And Broken Monsters isextreme. It cold opens with the first of several dead bodies, the work of a murderer with some grotesque artistic designs. The victim is a black 11-year-old boy, and his torso has been fused with the bottom half of a deer. He’s been arranged inside a tunnel, where he is meant to be found and appreciated. The unused halves of boy and deer are creepily missing.

Gabriella Versado is the lucky homicide detective helming the case. She’s a sharp, dedicated member of the Detroit Police Department, as well as a divorced single mother to a teenage daughter, Layla. Broken Monsters has an ensemble cast, but Gabi is the primary protagonist, an imperfect but kick-ass heroine who powers through a taxing investigation while putting out multiple fires at home. Layla’s coming-of-age requires considerable parental attention: it starts with a Chris Hansen–style trap for a chatroom pedophile, and it gets wilder and more dangerous from there.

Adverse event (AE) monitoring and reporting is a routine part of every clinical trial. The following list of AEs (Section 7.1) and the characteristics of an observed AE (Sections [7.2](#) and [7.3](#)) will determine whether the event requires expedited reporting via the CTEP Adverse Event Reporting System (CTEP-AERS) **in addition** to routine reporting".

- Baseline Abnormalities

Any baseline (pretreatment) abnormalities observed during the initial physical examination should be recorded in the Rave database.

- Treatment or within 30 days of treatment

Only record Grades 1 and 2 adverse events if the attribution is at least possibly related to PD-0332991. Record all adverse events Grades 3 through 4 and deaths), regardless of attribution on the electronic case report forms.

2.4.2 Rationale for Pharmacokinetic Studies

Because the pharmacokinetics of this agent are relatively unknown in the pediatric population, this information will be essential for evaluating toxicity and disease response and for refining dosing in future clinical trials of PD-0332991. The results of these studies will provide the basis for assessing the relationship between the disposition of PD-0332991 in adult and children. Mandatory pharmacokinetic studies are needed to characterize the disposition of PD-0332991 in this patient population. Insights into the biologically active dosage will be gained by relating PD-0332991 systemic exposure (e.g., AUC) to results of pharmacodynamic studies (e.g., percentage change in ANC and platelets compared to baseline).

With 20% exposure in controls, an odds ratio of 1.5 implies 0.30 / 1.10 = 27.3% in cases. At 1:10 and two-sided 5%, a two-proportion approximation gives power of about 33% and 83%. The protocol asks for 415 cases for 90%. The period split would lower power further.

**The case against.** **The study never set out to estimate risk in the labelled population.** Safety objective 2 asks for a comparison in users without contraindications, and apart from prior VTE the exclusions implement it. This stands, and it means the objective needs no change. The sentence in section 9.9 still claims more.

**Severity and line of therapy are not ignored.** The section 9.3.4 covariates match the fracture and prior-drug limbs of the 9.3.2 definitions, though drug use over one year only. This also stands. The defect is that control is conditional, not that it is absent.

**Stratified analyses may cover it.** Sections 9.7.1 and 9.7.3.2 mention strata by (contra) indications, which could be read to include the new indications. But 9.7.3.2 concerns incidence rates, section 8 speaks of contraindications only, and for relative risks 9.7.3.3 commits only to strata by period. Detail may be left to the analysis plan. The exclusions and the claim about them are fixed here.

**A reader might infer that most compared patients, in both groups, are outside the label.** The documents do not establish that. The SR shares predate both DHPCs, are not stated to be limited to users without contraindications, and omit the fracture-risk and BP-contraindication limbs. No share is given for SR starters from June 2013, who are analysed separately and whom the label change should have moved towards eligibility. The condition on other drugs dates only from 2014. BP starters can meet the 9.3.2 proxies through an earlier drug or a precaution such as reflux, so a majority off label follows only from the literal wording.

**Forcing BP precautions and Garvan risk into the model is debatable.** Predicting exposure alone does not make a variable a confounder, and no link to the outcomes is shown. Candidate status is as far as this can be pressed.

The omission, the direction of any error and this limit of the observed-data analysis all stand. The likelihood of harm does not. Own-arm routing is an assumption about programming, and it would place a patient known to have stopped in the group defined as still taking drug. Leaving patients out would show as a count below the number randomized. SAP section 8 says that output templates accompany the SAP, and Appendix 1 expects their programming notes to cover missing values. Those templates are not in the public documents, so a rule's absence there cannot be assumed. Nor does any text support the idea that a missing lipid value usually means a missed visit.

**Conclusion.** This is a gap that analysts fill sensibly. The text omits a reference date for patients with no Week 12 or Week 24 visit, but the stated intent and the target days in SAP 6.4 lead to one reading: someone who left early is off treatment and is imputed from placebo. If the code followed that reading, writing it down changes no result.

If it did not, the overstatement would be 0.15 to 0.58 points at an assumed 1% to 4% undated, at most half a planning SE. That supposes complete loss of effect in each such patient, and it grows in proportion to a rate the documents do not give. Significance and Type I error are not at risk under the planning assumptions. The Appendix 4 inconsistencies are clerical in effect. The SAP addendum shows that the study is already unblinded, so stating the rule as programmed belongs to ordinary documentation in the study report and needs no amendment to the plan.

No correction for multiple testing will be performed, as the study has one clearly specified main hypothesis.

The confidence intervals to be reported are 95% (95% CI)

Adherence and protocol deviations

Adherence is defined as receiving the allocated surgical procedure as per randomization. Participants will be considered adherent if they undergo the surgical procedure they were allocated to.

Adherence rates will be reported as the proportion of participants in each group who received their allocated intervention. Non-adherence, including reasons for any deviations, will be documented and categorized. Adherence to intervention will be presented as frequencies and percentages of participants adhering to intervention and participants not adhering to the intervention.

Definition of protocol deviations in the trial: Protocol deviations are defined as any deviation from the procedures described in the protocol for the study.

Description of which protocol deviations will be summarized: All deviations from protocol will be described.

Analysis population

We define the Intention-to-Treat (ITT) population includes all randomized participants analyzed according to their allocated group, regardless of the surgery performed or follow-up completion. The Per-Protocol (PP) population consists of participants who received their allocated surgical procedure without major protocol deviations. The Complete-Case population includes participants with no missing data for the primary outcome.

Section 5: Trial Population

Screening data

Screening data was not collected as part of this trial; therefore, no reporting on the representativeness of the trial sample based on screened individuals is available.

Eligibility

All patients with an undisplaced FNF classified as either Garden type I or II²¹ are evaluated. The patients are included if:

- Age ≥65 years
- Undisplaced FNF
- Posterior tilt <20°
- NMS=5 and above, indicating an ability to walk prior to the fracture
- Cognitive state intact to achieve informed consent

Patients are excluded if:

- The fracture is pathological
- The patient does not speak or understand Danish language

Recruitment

Layla might benefit from having around-the-clock parental supervision, but Gabi has to balance her home life with her very demanding job. She runs the Bambi case (as it is quickly and inevitably nicknamed) with exacting competence and tireless commitment, directing a team of officers, most of them male, some a bit bitter that this high-profile murder ended up in the hands of a Latina woman. (Gabi is a “threefer,” according to her colleagues — female, minority, and kind of hot.) If you enjoy the slow burn of a carefully crafted police procedural, you’ll appreciate the day-by-day developments of the Bambi investigation. Gabi and her fellow officers run around chasing every lead they can think of, and it pays off: they identify the body with a savvy search of public records, they interview a taxidermy expert to find out what kind of adhesive can bond human to animal without a visible seam.